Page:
Opinion — 06 October 2014

Our health and social systems want to deal with “clean skins”; in other words individuals with just one problem. Complex cases are just ‘too much trouble’ and take up too much time.

Mental health problems are not simple. For at least 30% of people with mental illness physical health is also affected. Add substance use problems – which can be above 50% in people with severe mental illnesses – and the problems compound.

People who are severely distressed by their mental health problems will often use alcohol or drugs in an attempt to make life more bearable and to relieve their symptoms. And, on the other hand, alcohol and drug use can cause mental health symptoms and are major risk factors on the pathways to mental disorders and suicide. Occurring together these problems make it so much more difficult to live a satisfying and involved life.Ian Webster

People with co-occurring mental health and drug and alcohol problems are often sent to the bottom of the queue when they come for help. They rarely receive effective treatment and support. Their real needs are not met. This is because the health, mental health and social systems fail to provide comprehensive responses and supports for people with multiple and complex needs.

Co-occurring mental health and drug and alcohol problems affect 340,000 Australians each year. People with these problems are massively over-represented in Aboriginal and Torres Strait Islander communities, amongst homeless people, people in prison – especially women in prison – and in suicide statistics.

The National Mental Health Commission’s 2013 Report Card on Mental Health and Suicide Prevention stated that people living with the dual challenges of mental illness and alcohol or drug use have their life expectancy reduced by up to 30 years and that they are more likely to be in prison or homeless and are more likely to have suicidal thoughts.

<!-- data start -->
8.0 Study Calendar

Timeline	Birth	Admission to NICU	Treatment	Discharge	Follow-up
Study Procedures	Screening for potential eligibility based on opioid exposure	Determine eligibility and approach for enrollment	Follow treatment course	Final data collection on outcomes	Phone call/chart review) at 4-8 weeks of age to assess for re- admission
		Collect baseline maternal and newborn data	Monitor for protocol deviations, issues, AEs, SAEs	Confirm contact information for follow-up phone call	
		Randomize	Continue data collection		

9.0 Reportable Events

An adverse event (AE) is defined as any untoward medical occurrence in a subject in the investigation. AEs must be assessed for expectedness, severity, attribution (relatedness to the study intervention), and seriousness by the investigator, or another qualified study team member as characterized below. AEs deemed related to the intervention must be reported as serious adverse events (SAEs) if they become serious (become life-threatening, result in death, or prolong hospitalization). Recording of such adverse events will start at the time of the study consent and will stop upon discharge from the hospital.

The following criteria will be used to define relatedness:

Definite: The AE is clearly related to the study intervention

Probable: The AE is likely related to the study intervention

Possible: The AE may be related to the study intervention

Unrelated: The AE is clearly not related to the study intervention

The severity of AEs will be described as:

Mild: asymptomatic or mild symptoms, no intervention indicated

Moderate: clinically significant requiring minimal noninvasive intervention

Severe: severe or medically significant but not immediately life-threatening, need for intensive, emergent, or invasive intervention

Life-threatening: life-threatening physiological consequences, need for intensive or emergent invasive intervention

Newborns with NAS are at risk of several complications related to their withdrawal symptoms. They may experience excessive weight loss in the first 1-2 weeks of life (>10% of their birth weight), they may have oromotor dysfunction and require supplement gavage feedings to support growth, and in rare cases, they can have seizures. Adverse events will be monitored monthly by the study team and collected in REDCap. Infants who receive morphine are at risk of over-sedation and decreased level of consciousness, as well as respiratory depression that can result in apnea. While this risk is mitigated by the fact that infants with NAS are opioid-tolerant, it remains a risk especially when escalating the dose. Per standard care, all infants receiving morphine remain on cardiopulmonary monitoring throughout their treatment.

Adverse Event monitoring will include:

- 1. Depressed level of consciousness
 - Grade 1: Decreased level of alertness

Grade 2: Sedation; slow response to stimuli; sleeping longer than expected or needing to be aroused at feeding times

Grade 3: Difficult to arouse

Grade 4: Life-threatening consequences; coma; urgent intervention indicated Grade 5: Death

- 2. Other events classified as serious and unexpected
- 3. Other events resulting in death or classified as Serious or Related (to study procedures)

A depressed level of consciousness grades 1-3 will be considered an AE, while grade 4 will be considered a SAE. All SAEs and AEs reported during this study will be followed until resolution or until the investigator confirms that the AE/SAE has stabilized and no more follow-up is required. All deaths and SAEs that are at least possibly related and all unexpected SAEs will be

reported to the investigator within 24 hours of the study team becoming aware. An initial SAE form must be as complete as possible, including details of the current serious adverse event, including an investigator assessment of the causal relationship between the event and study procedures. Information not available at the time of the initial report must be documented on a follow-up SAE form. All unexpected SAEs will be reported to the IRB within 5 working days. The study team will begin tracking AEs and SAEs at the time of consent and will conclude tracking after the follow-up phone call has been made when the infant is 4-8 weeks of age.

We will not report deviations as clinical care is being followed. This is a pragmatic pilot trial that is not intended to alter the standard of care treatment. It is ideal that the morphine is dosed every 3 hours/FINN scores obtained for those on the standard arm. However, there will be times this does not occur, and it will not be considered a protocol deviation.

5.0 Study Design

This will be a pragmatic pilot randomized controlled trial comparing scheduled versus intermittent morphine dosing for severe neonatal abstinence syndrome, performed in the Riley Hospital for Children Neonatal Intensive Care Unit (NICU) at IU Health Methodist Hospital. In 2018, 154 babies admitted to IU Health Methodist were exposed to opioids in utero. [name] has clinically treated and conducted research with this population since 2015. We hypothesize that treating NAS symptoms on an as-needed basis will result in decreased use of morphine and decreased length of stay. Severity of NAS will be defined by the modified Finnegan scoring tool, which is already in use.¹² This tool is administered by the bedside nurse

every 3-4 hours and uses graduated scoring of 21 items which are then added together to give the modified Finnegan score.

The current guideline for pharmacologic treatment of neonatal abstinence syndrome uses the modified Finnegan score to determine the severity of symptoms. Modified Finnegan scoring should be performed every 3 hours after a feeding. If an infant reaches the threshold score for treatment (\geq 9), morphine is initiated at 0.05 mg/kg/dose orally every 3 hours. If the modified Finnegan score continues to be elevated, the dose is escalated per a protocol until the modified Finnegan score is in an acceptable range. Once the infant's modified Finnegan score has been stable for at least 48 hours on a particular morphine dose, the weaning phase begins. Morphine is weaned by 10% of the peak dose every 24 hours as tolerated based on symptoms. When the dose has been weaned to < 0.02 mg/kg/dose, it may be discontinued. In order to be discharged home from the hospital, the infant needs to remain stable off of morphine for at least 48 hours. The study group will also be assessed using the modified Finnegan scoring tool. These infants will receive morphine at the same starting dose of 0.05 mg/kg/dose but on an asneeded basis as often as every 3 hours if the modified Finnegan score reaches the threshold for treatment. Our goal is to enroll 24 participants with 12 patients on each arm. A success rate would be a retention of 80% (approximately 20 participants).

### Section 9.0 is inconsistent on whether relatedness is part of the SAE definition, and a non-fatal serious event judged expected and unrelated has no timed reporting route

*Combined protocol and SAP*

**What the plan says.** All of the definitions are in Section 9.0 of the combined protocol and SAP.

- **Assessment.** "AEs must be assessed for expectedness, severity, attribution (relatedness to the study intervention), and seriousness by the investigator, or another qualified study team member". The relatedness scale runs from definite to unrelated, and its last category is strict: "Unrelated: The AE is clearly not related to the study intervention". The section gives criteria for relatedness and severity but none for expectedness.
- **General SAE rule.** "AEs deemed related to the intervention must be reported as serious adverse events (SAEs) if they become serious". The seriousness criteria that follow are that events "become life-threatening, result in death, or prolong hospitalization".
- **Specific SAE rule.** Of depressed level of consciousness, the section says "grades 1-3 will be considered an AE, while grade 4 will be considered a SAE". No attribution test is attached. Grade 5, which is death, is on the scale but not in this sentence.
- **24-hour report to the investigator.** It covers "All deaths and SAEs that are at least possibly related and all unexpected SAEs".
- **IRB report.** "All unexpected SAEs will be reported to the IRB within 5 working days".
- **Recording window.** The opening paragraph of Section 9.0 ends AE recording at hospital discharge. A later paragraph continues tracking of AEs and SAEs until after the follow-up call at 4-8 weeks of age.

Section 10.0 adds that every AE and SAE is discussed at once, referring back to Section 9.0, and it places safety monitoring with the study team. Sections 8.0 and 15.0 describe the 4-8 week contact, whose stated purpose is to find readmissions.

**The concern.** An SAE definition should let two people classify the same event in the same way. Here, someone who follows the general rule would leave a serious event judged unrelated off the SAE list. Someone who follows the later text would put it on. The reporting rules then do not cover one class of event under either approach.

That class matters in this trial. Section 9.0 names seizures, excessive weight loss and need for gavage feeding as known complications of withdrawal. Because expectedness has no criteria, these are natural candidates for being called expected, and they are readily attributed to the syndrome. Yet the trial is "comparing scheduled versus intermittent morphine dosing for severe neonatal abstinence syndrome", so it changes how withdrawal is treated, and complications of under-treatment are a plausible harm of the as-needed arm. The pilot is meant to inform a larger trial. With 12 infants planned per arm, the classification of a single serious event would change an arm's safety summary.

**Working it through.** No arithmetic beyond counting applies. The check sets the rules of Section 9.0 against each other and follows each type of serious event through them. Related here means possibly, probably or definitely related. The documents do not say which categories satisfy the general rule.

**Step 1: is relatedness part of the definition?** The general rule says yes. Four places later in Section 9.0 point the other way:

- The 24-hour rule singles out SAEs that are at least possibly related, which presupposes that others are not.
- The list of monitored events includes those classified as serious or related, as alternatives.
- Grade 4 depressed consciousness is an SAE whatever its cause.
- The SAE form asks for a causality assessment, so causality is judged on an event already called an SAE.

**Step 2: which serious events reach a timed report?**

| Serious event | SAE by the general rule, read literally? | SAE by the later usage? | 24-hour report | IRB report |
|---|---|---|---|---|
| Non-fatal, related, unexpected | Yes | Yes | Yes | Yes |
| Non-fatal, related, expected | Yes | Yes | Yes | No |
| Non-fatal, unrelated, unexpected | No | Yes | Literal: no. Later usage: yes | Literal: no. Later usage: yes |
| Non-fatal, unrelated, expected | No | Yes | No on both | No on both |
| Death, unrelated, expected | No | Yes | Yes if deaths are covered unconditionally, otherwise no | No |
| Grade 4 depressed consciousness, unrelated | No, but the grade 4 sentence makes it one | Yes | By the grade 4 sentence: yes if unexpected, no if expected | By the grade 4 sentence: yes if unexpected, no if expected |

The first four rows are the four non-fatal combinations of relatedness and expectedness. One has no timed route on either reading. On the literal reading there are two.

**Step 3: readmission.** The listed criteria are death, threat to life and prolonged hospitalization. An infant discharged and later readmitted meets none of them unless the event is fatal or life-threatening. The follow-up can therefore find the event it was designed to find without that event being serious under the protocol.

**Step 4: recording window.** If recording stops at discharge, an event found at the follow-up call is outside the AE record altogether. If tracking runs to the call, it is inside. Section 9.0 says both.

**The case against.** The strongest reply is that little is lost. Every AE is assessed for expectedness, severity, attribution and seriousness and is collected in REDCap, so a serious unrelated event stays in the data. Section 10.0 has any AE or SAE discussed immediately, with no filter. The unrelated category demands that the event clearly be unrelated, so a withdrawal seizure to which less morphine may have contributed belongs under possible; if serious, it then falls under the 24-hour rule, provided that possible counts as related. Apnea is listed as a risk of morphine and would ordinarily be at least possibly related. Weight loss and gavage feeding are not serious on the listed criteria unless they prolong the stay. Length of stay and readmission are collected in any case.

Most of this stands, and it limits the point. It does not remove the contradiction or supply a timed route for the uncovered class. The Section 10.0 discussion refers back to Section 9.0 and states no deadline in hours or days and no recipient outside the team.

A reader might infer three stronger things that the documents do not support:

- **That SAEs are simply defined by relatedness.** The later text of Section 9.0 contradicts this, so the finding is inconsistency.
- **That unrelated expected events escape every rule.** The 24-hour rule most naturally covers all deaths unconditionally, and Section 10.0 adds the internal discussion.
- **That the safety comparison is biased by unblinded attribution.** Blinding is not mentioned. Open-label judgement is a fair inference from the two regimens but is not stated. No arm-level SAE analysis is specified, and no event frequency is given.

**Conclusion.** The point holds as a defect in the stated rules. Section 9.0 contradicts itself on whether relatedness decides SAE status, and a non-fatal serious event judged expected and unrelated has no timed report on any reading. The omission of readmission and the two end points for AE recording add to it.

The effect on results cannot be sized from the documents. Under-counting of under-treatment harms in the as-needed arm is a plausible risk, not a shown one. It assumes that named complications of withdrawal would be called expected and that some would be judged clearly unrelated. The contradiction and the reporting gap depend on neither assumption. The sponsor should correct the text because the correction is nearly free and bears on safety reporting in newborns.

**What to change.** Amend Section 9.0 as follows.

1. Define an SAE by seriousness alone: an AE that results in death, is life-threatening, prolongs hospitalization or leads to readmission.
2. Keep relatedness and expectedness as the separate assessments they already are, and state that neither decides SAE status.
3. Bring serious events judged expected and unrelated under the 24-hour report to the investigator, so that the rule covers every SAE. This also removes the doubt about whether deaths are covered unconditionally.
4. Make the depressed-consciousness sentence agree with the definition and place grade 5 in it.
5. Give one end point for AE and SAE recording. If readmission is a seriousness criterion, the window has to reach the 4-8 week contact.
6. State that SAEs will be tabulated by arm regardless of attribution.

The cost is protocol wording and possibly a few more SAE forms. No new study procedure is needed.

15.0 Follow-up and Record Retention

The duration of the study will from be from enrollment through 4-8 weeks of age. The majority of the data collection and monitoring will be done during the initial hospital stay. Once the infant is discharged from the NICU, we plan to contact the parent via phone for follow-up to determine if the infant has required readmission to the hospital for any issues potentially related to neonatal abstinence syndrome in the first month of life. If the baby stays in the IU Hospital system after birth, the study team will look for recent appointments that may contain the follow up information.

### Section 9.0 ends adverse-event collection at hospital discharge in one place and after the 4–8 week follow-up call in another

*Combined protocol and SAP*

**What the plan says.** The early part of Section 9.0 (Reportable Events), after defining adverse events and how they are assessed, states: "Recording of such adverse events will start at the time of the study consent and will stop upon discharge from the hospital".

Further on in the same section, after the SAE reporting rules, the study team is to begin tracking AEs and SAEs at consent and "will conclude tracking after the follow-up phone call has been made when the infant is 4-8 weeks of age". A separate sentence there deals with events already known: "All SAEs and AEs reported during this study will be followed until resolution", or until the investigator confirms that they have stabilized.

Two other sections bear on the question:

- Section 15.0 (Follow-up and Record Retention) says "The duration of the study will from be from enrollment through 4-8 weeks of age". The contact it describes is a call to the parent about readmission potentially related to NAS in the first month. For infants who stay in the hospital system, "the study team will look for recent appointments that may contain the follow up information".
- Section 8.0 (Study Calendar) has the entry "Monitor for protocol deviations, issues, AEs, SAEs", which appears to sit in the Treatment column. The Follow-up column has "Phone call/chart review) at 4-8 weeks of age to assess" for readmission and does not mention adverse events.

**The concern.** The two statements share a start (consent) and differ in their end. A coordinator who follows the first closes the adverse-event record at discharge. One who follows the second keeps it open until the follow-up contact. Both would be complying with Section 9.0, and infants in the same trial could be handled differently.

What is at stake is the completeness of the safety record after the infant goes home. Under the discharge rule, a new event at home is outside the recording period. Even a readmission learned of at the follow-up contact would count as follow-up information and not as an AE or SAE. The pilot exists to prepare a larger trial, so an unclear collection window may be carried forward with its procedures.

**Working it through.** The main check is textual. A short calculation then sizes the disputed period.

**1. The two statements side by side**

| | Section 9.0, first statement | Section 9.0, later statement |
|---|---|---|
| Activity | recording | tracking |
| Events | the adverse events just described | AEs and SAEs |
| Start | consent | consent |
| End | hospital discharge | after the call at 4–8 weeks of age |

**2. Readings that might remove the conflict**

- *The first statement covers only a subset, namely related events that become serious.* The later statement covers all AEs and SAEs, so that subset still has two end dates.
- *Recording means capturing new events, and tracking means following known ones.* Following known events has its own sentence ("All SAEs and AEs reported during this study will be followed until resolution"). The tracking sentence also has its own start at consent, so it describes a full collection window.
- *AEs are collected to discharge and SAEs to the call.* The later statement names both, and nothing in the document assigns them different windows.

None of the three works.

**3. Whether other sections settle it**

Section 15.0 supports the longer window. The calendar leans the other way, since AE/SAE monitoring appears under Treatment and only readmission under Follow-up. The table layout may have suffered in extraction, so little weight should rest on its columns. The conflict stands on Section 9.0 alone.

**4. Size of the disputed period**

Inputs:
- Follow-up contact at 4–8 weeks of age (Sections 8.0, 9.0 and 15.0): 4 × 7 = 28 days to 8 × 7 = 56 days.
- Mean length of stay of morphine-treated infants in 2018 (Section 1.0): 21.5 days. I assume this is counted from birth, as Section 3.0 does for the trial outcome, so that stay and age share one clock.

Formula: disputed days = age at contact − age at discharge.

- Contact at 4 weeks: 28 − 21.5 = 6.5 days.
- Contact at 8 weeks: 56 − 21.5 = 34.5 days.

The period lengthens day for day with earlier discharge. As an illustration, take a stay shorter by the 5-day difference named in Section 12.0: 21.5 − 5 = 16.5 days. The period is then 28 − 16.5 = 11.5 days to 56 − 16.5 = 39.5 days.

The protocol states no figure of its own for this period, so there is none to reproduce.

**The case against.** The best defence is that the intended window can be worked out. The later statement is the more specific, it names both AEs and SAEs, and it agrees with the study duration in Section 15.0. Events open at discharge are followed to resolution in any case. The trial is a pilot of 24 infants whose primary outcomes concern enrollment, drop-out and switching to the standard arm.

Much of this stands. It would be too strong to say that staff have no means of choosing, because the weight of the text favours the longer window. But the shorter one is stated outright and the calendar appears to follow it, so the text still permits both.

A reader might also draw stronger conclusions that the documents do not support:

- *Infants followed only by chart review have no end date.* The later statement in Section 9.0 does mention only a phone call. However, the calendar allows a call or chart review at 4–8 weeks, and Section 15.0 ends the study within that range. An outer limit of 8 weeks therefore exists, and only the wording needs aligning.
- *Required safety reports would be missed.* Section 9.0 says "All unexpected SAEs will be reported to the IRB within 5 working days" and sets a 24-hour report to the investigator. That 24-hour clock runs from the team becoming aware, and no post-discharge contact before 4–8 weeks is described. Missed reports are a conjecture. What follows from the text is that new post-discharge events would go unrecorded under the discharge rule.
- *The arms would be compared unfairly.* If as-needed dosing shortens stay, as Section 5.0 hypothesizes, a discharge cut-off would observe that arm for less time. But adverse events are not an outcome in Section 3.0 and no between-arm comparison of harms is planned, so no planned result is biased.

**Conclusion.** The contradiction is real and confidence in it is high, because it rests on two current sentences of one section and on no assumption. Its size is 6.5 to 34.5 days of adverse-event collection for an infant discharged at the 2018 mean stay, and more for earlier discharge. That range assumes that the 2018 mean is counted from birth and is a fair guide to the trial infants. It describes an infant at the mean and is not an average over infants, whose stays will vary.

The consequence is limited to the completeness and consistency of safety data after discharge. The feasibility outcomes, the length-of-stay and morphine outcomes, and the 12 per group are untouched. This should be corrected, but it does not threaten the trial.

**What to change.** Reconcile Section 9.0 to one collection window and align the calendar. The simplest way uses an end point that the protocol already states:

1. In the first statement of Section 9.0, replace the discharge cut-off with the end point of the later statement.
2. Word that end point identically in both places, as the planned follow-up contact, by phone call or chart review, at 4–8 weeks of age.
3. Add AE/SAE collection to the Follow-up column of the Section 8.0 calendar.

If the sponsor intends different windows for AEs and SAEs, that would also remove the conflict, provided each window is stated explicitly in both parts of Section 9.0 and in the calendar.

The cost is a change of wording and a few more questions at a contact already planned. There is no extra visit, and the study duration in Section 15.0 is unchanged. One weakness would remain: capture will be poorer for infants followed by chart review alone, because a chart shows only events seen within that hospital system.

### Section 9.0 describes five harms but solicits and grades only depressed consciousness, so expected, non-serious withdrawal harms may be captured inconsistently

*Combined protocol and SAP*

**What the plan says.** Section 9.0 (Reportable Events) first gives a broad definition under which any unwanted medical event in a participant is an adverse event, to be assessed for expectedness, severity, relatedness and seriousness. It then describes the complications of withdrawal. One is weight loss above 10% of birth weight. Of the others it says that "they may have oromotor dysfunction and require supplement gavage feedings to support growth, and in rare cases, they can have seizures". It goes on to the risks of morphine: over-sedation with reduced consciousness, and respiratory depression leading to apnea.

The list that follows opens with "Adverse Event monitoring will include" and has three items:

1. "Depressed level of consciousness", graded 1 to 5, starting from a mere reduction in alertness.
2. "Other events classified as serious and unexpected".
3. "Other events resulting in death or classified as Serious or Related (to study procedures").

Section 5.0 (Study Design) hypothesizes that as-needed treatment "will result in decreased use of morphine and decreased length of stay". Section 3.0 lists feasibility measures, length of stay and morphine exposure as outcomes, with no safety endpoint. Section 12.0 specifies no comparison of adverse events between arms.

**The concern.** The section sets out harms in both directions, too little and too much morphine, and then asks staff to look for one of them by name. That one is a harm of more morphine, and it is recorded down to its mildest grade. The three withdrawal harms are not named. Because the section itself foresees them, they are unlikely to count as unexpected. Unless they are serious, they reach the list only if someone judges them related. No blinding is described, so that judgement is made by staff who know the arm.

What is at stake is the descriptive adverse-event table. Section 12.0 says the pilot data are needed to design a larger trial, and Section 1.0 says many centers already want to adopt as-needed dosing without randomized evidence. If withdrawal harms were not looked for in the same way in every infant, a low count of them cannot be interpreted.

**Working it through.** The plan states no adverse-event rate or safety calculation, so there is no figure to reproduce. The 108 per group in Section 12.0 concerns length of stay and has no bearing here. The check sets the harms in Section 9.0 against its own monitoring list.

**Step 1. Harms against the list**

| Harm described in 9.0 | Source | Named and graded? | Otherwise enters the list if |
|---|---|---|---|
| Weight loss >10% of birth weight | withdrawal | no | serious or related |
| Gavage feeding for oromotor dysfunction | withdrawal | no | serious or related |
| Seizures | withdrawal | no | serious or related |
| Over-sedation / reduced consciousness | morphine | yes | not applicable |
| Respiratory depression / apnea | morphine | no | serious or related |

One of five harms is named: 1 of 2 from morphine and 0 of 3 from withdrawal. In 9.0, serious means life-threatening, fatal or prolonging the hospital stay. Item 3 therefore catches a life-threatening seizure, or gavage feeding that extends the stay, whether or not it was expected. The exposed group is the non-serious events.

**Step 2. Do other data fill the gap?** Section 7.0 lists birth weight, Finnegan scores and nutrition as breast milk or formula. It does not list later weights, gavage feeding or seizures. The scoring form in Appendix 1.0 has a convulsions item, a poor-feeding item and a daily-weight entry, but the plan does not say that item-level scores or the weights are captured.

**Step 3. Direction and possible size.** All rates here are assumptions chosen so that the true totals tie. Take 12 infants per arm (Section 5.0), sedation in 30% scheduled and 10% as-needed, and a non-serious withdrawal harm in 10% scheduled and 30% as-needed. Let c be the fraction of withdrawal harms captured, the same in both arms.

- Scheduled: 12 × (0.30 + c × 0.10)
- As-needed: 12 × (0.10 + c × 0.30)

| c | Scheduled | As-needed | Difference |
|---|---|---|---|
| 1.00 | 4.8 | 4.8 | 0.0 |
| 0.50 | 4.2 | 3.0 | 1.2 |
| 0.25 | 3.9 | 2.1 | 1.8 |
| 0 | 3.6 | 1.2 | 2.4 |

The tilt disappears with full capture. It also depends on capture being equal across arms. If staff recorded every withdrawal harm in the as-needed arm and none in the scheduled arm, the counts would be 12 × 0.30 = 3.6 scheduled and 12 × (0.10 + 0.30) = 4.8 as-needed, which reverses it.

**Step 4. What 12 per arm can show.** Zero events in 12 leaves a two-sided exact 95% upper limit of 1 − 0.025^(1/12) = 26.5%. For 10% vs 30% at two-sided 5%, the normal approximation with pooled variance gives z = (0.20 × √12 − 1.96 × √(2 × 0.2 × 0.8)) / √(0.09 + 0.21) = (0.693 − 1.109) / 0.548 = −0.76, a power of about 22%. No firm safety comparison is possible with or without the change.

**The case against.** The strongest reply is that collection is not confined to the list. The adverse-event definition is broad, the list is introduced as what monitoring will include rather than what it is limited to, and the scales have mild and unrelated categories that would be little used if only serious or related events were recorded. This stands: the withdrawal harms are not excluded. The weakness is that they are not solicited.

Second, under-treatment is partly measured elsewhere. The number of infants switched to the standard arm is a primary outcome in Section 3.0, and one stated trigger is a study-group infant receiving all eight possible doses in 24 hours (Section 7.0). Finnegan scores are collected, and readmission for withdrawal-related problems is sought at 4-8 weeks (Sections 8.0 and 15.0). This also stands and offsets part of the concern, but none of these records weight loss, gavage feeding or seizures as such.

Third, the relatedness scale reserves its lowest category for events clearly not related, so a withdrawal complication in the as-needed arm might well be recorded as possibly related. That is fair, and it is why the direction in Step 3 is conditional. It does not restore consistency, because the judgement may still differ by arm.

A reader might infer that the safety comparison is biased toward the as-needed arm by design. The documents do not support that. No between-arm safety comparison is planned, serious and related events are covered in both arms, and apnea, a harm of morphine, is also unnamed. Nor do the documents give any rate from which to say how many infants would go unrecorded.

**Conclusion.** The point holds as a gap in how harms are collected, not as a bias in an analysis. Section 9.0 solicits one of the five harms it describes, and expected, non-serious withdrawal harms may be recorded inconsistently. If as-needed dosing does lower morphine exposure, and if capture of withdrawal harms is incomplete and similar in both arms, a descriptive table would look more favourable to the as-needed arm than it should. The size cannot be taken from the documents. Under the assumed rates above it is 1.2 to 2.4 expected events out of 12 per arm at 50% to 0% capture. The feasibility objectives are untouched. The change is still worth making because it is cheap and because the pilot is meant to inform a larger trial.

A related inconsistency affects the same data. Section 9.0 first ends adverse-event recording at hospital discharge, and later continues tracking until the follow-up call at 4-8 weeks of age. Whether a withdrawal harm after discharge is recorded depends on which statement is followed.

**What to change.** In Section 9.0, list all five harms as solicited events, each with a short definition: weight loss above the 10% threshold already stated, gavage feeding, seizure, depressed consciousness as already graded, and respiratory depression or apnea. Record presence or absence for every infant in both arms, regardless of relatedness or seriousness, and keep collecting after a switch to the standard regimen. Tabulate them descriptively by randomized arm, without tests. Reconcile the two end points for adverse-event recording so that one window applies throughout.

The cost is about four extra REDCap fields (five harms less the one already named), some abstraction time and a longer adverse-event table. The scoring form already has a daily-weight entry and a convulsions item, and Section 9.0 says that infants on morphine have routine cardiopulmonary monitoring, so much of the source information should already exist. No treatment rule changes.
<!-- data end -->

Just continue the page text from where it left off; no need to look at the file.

No one should be denied support or treatment because of a co-occurring mental health or substance use problem. There should be “no wrong door”; no door should be shut. As a matter of human rights, whenever a person with co-existing mental and substance use problems presents to a mental health or drug and alcohol service, or any service for that matter, they should be provided with a fully integrated response. They must not be discriminated against on the basis of having either a mental illness or a substance use problem.

After all, every human being is an amazing intersection of psychological and biological systems and it should be no surprise to anyone that when one part is disturbed other parts also will go awry.

Everyone is entitled to live a contributing life. The ability to live a contributing life must be the top priority for all people with mental health problems and especially those with co-occurring substance use problems. This means that every aspect of each person’s health and emotional life are part of a comprehensive whole. This whole person must not be split into bite-size bits to suit the interests of specialist services or the small buckets of government funding.

Ian W Webster AO: Commissioner, the National Mental Health Commission, 2012-2014

Chair, Australian Suicide Prevention Advisory Council, 1998-2014

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(1) Reader Comment

  1. Thank you so much for posting this. This is an important step towards a better understanding of mental health as well as provision of effective, holistic and inclusive services that take the whole person into account, mind, body, spirit and the social world. This is a more accurate representation of human beings and well being.

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